The general cargo terminal consists of a 300-meter commercial quay and was officially inaugurated in 2013, which effectively signaled the launch of operations and the port. The container terminal currently has 1.6 kilometers of quayside and the capacity to handle 3.5 million TEUs per year. The liquids and oil terminal is currently up for tender with the project to come online in 2017. The new terminal will be 3 kilometers in length and will be expected to deal with all the imports and exports of the new oil refinery planned in Duqm, which will have a production capacity of 230,000 barrels per day. The terminal will also cater to the needs of the petrochemical industry and tank farm planned for the adjoining special economic zone (SEZ). The port will provide a major boost to the jobs market and employment with the creation of an expected 15,000 direct and 30,000 indirect jobs related to the port.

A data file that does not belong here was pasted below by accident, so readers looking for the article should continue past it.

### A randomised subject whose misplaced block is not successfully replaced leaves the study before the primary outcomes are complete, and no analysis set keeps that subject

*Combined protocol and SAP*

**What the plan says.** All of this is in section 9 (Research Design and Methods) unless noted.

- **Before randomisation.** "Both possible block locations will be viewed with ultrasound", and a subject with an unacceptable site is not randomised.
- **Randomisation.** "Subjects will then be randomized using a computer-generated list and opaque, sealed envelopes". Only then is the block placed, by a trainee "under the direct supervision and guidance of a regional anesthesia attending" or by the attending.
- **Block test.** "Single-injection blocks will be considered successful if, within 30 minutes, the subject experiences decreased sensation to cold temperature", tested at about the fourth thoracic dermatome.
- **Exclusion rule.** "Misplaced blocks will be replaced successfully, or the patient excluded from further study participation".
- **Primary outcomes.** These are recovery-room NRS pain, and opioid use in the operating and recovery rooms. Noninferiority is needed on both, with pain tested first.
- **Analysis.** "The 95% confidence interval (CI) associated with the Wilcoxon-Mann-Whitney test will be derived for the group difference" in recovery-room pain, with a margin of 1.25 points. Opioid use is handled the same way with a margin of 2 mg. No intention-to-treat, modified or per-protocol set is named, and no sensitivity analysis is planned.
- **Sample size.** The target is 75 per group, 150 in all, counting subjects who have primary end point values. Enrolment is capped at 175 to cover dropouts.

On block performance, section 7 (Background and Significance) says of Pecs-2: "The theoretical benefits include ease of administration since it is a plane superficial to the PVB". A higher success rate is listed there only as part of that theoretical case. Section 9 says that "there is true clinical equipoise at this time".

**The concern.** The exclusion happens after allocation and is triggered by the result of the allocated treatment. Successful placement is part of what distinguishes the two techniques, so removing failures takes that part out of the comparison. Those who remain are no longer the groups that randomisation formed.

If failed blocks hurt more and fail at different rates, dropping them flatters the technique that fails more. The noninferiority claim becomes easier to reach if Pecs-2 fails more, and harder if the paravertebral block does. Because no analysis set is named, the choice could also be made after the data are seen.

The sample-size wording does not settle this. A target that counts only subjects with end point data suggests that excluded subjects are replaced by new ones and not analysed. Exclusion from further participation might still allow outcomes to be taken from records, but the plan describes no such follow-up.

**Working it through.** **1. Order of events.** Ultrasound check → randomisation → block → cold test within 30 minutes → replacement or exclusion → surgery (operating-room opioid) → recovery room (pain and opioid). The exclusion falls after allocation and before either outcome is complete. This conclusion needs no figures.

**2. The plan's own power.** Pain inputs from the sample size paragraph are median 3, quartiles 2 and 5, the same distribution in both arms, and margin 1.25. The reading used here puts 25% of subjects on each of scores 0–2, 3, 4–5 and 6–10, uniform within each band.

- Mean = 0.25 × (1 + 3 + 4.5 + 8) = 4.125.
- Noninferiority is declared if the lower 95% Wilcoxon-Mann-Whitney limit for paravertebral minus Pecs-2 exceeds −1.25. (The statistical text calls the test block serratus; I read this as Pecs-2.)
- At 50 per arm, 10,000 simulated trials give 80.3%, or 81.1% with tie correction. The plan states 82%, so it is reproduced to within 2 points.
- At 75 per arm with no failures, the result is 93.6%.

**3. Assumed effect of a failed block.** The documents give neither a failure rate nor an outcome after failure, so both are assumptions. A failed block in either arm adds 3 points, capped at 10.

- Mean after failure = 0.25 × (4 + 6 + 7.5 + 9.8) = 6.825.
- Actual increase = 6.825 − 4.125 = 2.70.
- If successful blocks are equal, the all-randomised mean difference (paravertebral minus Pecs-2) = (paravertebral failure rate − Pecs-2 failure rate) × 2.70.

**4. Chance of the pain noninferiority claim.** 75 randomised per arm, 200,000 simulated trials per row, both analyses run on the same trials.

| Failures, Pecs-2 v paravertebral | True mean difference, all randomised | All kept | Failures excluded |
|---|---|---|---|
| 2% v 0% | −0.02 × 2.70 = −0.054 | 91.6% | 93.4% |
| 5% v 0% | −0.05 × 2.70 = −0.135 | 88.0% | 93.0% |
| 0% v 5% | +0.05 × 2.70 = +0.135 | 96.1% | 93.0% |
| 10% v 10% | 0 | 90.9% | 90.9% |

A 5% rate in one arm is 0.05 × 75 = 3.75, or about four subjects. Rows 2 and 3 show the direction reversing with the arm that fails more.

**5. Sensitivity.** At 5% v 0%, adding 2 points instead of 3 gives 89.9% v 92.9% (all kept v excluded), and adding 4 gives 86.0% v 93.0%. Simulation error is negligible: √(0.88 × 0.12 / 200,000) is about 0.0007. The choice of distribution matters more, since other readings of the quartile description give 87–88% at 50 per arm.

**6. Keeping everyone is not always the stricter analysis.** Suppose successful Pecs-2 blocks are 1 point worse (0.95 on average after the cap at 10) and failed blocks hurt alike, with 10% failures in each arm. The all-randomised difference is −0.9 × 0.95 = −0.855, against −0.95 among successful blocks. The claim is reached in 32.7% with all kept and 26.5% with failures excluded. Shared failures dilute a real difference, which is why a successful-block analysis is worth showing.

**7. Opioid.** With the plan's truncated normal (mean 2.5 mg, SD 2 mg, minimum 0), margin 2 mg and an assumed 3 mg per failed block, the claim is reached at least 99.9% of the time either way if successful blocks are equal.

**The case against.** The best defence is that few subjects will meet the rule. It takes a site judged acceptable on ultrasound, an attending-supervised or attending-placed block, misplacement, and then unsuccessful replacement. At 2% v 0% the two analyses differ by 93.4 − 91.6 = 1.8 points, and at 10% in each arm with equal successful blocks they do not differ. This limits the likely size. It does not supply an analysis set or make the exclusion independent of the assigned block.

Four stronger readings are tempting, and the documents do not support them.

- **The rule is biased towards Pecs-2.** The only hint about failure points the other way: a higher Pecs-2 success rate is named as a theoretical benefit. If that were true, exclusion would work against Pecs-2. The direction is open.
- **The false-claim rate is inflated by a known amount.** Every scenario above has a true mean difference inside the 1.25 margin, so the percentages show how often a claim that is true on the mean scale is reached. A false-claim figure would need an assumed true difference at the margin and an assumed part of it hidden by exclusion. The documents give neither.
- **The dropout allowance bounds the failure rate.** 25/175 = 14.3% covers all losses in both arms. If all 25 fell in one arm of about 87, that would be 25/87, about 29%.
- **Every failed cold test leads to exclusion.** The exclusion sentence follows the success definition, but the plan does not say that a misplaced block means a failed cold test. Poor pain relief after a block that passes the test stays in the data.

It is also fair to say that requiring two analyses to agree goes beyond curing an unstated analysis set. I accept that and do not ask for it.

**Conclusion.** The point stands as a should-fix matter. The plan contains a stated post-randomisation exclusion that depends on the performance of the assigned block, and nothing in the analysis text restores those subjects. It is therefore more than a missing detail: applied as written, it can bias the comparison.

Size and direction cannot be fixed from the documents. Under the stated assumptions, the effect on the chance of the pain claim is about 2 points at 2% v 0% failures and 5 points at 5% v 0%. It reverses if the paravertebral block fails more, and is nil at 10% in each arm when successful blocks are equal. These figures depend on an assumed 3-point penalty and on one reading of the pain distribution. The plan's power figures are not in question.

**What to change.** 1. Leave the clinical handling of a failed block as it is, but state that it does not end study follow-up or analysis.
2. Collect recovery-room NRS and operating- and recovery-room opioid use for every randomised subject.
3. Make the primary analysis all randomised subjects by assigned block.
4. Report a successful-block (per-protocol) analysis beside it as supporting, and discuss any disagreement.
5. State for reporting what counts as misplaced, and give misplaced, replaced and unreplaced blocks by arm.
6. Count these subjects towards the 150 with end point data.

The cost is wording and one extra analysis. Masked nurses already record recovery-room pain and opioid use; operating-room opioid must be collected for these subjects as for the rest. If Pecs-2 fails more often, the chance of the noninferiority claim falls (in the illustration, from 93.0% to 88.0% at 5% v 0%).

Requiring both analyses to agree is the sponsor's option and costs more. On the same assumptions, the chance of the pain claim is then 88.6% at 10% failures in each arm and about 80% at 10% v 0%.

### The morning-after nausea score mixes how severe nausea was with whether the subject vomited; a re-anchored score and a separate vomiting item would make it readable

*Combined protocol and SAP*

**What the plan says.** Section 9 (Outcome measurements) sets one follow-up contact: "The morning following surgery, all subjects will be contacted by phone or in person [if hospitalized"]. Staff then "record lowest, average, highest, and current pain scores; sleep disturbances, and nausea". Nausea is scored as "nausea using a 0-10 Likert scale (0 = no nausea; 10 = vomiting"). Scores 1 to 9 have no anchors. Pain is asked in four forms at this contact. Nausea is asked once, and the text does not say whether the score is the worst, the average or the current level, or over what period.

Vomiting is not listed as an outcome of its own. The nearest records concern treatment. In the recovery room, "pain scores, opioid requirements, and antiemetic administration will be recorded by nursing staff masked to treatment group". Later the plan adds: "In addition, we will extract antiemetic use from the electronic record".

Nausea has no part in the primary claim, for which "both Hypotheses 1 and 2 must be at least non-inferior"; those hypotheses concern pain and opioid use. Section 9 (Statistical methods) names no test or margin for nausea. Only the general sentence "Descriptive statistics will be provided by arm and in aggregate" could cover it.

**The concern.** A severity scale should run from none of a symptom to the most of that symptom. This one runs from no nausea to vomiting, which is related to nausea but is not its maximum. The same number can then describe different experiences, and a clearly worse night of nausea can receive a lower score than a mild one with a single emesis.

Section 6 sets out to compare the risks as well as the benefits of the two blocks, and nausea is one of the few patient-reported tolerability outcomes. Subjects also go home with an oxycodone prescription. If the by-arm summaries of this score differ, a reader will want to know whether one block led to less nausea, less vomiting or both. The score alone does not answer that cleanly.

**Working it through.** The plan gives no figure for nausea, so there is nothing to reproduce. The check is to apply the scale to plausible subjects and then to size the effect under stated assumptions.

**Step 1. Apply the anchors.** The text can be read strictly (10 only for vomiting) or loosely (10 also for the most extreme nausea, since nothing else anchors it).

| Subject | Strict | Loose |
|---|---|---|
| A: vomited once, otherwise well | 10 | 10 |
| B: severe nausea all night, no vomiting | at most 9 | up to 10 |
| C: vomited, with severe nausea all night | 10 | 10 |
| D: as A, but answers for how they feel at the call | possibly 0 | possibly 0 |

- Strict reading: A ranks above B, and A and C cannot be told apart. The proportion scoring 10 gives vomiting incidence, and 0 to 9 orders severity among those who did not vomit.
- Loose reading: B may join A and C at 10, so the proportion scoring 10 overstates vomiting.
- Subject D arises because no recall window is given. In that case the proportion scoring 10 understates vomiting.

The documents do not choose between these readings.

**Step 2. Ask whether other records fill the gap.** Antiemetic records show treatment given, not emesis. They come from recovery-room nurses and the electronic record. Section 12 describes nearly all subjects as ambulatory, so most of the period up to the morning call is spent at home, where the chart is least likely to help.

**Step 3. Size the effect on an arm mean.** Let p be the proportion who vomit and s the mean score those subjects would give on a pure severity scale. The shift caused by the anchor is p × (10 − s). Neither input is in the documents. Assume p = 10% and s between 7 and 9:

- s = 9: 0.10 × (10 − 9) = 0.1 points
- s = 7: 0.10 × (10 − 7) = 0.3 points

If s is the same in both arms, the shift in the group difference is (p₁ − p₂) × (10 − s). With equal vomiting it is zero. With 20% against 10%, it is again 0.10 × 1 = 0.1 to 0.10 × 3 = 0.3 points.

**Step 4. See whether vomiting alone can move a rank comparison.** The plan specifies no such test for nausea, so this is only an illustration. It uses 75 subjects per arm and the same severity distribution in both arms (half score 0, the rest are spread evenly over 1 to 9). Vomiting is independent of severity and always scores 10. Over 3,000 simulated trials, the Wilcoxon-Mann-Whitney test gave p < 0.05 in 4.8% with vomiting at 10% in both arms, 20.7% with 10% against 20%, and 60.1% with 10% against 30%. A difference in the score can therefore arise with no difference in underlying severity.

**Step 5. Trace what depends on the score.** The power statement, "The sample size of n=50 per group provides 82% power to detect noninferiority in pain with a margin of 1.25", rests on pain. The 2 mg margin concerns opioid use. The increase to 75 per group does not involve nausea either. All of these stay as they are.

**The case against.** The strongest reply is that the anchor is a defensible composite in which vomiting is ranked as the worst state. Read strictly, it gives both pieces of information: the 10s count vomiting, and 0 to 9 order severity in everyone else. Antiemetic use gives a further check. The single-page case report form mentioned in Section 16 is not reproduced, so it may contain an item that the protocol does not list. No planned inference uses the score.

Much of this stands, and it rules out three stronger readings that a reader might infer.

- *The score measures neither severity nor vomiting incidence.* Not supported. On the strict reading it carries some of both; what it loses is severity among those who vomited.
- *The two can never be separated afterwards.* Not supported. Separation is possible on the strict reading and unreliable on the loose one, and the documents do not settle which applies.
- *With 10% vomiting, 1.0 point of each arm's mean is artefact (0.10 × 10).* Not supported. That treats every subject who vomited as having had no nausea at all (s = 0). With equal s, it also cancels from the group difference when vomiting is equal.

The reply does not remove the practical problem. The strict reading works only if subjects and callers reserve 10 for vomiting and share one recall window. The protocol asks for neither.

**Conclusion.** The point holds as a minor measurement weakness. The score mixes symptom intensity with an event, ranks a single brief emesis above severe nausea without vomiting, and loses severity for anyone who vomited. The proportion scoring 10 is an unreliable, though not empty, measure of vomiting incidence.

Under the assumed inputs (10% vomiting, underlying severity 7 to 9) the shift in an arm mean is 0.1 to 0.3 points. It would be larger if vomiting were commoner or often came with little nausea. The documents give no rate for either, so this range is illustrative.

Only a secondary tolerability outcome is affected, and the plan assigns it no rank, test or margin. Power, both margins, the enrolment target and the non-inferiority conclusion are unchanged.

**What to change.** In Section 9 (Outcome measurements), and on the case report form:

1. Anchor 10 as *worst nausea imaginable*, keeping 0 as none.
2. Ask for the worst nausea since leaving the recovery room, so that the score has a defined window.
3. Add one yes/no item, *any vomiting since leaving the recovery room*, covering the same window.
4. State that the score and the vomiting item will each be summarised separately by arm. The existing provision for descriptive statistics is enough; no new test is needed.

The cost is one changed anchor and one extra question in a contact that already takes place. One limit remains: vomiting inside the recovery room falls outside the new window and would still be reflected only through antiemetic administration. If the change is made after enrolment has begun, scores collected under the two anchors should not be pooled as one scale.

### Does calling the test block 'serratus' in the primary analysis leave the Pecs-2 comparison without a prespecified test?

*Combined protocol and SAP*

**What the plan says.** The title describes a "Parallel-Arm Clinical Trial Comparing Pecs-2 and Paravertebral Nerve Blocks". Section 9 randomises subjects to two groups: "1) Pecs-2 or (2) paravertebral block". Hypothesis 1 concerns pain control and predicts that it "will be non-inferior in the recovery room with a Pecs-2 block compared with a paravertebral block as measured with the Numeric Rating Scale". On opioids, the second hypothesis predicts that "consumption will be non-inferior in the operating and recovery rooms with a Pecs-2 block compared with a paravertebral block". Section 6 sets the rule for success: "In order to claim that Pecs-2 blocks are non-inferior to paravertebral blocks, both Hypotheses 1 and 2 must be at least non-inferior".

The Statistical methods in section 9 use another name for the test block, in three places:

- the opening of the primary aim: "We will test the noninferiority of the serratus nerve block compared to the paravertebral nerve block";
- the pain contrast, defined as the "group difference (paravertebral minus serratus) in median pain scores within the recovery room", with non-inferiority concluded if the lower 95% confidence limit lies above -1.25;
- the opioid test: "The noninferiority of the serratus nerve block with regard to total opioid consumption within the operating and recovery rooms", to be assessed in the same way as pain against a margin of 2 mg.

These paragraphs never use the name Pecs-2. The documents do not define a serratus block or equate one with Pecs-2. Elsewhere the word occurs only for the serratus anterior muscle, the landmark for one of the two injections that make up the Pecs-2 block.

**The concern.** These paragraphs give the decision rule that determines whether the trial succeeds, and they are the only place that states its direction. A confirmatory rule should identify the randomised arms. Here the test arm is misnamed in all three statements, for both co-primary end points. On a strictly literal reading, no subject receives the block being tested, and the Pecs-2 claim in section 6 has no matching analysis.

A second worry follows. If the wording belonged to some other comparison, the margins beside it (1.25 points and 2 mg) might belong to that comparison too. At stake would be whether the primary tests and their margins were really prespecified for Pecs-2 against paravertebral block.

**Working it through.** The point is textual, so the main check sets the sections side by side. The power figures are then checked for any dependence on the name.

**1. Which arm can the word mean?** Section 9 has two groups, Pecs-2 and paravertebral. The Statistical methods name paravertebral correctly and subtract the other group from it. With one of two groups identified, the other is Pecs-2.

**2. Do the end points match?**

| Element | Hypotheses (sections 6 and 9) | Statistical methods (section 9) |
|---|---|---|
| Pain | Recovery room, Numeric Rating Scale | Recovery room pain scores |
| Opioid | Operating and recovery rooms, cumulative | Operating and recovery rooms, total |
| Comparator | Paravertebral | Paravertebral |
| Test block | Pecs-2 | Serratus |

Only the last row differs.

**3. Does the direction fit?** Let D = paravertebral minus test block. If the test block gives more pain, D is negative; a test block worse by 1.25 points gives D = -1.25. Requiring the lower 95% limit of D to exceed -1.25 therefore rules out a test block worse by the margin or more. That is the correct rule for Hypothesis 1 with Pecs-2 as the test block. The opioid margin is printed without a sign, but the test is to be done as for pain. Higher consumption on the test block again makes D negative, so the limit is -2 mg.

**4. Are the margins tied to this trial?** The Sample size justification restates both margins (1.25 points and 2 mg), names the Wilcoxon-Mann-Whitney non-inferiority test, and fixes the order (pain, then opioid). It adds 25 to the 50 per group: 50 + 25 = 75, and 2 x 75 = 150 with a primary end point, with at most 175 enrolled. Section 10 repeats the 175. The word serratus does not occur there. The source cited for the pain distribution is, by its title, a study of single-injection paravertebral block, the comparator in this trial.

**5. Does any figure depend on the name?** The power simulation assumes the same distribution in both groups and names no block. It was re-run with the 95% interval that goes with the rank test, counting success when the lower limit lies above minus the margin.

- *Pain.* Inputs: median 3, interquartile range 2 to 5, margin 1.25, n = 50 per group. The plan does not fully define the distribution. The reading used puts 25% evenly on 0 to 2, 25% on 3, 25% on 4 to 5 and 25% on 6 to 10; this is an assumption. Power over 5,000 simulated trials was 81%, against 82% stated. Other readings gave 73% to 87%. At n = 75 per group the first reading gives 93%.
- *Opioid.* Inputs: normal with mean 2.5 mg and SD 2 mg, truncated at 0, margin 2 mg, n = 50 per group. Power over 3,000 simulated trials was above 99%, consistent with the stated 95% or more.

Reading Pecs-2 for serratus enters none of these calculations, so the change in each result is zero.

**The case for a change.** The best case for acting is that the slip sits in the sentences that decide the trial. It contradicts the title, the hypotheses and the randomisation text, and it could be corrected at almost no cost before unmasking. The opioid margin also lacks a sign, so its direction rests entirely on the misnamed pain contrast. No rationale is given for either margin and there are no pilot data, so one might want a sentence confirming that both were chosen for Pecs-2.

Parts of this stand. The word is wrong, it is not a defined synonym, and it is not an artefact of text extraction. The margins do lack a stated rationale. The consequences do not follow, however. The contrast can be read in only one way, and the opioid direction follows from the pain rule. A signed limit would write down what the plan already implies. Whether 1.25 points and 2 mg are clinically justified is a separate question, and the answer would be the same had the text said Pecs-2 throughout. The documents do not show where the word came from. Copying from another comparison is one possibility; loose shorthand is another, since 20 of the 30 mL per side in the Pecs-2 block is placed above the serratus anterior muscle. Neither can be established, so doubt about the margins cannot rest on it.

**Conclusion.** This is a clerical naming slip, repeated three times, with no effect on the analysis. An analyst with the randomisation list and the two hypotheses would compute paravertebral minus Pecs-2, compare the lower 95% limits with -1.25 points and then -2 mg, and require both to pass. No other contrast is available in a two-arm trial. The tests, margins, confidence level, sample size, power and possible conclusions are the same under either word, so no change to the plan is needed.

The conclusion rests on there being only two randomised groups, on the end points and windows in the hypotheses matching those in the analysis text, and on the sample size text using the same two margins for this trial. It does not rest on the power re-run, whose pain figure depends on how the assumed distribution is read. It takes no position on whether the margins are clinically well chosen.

While the port is a major part of the development of Duqm, another major project will be its refinery. The project is being undertaken by the Duqm Refinery and Petrochemical Industries Company, which is a joint venture between Oman Oil Company and International Petroleum Investment Company of Abu Dhabi, with both companies having a 50% stake in the joint venture company. The refinery will require an investment of $6 billion, with an associated petrochemical complex planned for a later date adding a further $9 billion to the total investment in Phase II. The refinery has been designed with the latest technology in hydrocracking, hydroheating, LPG treatment, kerosene treatment, and sulfur recovery, as well as utilizing delayed coking technology for bottom of the barrel processing. An invitation to bid for the key engineering, procurement, and construction (EPC) will tender in 2Q2015, with the contract being awarded in 2016. The plant will hopefully come online toward the end of 2018 and should be running at full capacity by the end of 2019. Government entities are all on board to provide the necessary service support with Oman Gas Company laying a pipeline to provide the facility with natural gas from its fields in Saih Nihayda in Central Oman. The 230-kilometer pipeline will have a diameter of 36 inches and have a capacity of 25 million cubic meters per day. Central Utilities Company will develop the indispensable seawater intake facilities so that the plant can run in a safe manner. Finally, the Special Economic Zone Authority at Duqm (SEZAD) will build all the necessary infrastructure required, such as roads, drainage, and coastal protection, among other things, allowing the efficient construction and running of the refinery. The Oman Oil Company is also planning to build the largest oil storage facility in the world to help support the plant and the petrochemical operations. The facility will have a total capacity of 200 million barrels, dwarfing the current largest in Cushing, US that only has a capacity of 62 million barrels. The $1 billion project will play a huge role in the international oil markets as it will provide safe storage and export capabilities external of the potentially volatile waters of the Gulf. The UAE has already began to bypass the Strait of Hormuz by building a pipeline to the Indian Ocean via the Emirate of Fujairah, and Saudi Arabia has begun using the Red Sea much more regularly to export its oil.